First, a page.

What You Should Know About National Code Talker Day

What You Should Know About National Code Talker Day

In World War II, the military used cipher machines. These machines created coded messages that the military could send to different locations when they were in battle. These machines made it easy for the military to talk in between locations without giving up their plans. The cipher machines did not work well in the jungles of the Pacific Islands. The U.S. military still wanted to speak in secret, so American Indians who spoke the Navajo language were able to help with this problem. The American Indians would speak in Navajo, so that the Japanese military wouldn’t understand what they were saying. The American Indians would then translate the Navajo langue into English revealing the message from the other base.

Why National Code Talker Day Started

Navajo Code talkers were not allowed to tell anyone about what they did for the military. They were in some of the most dangerous battles and no one knew about it. Then after World War II ended President Ronald Reagan wanted to set aside a special day to honor Navajo code talkers. In 1982 he declared Aug. 14 to be National Navajo Code Talker Day.

Important Lessons From The Code Talkers

  • Carl Gorman joined the United States Marine Corps in 1942 when he learned that they were recruiting Navajos. He went through all the excruciating training and he was one of the original 29 Navajos. They were given a secret mission to develop the Navajo Code. The military officers were impressed at how fast they were able to memorize the code. When the officers asked Carl what their secret was in memorizing everything, he responded “For us, everything is memory, it’s part of our heritage. We have no written language. Our songs, our prayers, our stories, they’re all handed down from grandfather to father to children—and we listen, we hear, we learn to remember everything. It’s part of our training.”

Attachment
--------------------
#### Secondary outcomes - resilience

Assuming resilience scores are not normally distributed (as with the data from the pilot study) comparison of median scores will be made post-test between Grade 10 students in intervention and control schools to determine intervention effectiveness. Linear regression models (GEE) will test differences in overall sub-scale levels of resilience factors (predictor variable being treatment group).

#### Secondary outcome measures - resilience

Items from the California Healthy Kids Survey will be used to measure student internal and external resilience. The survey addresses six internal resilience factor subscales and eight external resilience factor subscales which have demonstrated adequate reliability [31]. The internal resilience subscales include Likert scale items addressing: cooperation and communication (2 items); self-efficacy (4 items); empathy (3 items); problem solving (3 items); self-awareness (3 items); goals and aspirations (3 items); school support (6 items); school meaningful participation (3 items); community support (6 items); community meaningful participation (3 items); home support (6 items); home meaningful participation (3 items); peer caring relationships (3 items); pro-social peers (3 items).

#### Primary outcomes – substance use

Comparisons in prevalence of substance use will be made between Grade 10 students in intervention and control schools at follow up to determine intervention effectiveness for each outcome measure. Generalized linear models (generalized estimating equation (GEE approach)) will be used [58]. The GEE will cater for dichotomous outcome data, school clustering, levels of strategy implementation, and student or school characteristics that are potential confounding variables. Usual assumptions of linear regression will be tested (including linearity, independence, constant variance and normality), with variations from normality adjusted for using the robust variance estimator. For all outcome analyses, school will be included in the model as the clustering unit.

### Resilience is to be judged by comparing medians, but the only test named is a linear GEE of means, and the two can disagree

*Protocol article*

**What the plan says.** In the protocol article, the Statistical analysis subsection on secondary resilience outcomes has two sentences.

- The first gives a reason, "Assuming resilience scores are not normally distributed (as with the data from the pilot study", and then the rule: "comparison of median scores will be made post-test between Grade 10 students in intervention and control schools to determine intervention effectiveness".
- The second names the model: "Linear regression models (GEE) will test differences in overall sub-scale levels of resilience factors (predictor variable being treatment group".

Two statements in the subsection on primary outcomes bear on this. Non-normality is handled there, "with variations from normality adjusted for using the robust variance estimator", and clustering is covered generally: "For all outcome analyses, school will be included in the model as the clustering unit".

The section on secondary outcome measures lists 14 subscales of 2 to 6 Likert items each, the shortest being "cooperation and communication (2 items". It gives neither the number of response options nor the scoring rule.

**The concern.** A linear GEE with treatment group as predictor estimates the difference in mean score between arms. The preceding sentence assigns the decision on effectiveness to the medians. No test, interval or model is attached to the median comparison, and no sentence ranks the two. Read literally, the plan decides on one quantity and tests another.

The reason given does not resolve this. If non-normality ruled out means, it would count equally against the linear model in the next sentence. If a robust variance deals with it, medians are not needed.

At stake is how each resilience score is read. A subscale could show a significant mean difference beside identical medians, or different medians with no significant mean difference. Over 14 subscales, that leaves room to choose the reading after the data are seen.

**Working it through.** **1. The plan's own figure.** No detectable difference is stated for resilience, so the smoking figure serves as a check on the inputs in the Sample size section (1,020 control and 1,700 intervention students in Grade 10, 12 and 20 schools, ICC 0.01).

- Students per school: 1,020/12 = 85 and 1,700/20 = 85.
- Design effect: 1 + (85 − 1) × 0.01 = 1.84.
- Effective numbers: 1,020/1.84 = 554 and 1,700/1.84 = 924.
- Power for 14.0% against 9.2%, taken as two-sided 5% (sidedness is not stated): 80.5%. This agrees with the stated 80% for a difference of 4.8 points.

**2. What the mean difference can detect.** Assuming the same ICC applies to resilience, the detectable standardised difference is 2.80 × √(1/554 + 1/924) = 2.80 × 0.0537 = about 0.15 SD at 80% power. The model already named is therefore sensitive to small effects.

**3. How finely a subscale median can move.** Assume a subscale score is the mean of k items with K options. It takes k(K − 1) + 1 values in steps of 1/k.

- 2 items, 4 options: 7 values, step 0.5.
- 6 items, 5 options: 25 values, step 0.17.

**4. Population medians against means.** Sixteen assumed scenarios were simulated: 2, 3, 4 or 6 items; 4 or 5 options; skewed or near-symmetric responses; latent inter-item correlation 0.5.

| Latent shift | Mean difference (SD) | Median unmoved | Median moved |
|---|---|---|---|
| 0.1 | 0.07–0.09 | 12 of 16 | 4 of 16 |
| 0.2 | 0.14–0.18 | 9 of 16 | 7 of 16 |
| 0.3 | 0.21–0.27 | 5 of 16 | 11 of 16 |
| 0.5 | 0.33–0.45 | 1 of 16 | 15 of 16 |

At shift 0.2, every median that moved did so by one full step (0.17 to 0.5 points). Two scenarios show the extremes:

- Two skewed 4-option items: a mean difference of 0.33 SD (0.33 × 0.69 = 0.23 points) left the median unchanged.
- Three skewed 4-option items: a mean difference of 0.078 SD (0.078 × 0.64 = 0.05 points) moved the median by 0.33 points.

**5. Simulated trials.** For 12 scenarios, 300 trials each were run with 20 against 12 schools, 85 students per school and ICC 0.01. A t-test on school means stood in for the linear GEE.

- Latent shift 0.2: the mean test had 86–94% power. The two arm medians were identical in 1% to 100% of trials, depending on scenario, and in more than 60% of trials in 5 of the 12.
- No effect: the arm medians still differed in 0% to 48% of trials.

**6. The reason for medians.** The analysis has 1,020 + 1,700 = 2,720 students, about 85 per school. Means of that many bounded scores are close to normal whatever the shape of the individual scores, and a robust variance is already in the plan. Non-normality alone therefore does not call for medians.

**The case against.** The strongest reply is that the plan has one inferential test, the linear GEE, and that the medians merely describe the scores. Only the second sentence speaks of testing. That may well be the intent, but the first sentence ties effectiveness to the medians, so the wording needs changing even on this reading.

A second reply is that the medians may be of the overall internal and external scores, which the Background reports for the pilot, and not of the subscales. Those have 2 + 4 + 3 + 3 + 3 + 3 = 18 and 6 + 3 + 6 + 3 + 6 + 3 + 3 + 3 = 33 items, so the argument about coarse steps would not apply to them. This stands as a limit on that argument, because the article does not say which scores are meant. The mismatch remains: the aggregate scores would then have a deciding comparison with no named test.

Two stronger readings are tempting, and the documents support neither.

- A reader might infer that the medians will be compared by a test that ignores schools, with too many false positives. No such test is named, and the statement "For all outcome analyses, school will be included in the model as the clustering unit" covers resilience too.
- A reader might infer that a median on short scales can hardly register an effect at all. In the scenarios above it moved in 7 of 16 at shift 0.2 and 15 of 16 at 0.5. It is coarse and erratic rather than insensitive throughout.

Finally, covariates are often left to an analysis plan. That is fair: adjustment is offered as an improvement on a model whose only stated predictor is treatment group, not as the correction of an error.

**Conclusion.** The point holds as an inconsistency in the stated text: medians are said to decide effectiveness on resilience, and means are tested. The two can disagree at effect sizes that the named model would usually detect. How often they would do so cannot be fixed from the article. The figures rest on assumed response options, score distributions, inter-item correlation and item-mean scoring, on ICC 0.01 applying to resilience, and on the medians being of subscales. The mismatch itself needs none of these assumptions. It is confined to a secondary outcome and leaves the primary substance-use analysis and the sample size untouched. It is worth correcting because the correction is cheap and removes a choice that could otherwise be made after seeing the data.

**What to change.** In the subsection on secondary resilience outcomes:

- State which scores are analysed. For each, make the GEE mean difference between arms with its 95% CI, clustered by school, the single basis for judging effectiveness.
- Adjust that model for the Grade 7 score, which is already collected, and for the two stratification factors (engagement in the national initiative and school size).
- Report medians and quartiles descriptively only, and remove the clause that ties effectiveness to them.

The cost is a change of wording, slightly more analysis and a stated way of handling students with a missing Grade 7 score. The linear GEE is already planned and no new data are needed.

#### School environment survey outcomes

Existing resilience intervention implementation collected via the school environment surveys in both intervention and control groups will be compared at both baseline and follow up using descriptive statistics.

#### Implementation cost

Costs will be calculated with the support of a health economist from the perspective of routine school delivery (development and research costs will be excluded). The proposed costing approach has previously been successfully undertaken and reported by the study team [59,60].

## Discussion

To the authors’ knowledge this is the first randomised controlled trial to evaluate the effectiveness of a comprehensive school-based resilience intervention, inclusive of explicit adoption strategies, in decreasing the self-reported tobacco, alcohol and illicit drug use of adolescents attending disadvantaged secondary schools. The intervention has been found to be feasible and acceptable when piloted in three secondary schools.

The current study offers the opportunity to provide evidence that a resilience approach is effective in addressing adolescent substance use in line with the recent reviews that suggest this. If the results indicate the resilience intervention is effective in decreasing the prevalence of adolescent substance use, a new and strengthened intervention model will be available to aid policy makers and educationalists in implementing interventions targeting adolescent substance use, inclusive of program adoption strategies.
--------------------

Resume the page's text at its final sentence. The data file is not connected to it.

• Chester Nez was a part of the first 29 code talkers. He published an autobiography called “Code Talker.” It was the first and only book written in a Code Talker’s own words. Nez wanted his book to show how important the Navajo culture is to our country. World War II changed how Americans viewed the Navajo people. Nez said their Navajo code was one of the most important military secrets of World War II.

How You Can Help

Did this information inspire you give back to our veterans? If you have a vehicle that you no longer need and don’t want to go through the hassle of selling it, you can donate it to Vehicles For Veterans. We are a car donation program that benefits veteran’s programs. We will pick up your vehicle from any location if it runs or not. We make the donation process easy -- you can donate online or by calling 1-855-811-4838. Help those who kept us safe during war times. Donate today!

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